By News Team
Last Updated: 29th September 2020
The European Tour really takes centre stage over the next couple of weeks with two of the four Rolex Series events back-to-back.
We head to Wentworth for the Tour’s flagship event, the BMW Championship, next week but before that it’s off to Scotland and the Renaissance Club for the Scottish Open.
Here is our look ahead to the tournament on the North Berwick coast.
Tough conditions could play into Bezuidenhout’s hands
Although the Renaissance Club is a links golf course in nature, in reality it doesn’t play quite like that. That’s an opinion formed mainly on last year’s tournament where Bernd Wiesberger held off Benjamin Hebert in a play-off after an easy set-up meant the pins were peppered and the scoring was low. The Austrian and Frenchman both finished 22-under par and although a raft of birdies is always good for the neutral, the purists much prefer it when birdies are at a premium, and that might be much the case this time around.
That’s because there is some quite frankly awful weather forecast and if the predicted wind and rain does materialise then this course is going to play significantly harder than last year. This year’s Ladies’ Scottish Open gave us an idea of such with new tees, tighter fairways and faster greens making the Scottish track considerably more challenging than the men found it in 2019. American Stacy Lewis was victorious on a score of five-under and while the winning score might be higher than that, this could be a real challenge, although Scottish weather can throw up surprises.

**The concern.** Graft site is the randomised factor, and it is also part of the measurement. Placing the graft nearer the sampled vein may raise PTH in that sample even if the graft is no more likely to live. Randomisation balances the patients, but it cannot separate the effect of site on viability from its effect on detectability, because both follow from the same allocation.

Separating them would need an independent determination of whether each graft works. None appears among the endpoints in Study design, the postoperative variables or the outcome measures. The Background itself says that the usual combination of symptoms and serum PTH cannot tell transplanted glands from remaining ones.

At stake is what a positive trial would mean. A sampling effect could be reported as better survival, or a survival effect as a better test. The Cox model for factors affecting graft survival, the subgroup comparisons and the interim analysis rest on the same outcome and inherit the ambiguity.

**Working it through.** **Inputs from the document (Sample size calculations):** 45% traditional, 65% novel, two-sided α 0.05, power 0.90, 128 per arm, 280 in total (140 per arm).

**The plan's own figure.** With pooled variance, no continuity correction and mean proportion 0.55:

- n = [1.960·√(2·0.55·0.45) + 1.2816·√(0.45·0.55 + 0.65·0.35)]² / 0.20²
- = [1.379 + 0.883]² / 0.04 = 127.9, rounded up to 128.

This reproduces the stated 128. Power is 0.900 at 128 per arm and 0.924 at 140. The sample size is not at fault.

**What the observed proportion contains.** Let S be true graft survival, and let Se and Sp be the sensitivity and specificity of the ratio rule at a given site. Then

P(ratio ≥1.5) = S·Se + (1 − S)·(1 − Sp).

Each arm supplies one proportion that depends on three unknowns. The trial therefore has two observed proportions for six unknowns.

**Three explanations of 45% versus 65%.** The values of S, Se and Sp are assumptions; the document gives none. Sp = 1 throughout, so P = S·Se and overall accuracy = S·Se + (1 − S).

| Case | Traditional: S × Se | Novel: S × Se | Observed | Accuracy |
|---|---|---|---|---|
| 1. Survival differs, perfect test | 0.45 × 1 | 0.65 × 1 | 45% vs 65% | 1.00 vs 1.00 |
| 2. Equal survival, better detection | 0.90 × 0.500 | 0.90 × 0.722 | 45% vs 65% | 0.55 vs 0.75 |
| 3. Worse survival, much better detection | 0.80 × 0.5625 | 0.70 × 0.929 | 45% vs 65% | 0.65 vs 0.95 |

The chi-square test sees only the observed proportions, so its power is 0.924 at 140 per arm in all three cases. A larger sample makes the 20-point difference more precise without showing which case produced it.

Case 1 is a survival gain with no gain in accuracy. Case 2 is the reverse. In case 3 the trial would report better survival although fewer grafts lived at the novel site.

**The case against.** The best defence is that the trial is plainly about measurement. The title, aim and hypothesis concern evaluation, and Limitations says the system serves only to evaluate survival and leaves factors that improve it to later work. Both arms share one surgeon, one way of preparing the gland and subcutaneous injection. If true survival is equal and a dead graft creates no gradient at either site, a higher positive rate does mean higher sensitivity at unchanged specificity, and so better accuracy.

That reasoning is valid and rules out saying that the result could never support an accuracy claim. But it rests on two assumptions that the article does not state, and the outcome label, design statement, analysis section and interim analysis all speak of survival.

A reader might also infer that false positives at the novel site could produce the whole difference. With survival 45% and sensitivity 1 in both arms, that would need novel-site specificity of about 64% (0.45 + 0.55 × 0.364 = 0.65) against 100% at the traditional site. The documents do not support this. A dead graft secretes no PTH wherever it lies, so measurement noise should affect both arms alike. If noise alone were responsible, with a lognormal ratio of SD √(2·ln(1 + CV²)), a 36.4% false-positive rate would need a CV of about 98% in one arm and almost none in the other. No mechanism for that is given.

Tough conditions shouldn’t worry CHRISTIAAN BEZUIDENHOUT, though, and he gets the headline vote at 35/1. The South African put in one of the performances of the season last year when winning the Andalucía Masters by six shots. That was played at Valderrama – one of the toughest courses in the world, let alone Europe – and to do what he did there showed he’s very happy when grinding for pars, and targeting the middle of the green is what’s required. He showed further evidence of those skills at the US Open where he played two really solid rounds, and had it not been for a closing 82 he would have finished in the top 20, while he put in another solid showing at the Memorial Tournament, finishing in a tie for 22nd.
Bezuidenhout will have plenty of confidence given he won in his home country earlier this season and he also put together four under-par rounds at this tournament 12 months ago, having done the same in 2018. Both those displays show he’s a fan of this lay-out and he looks a big player this week as he hunts down his second European Tour victory.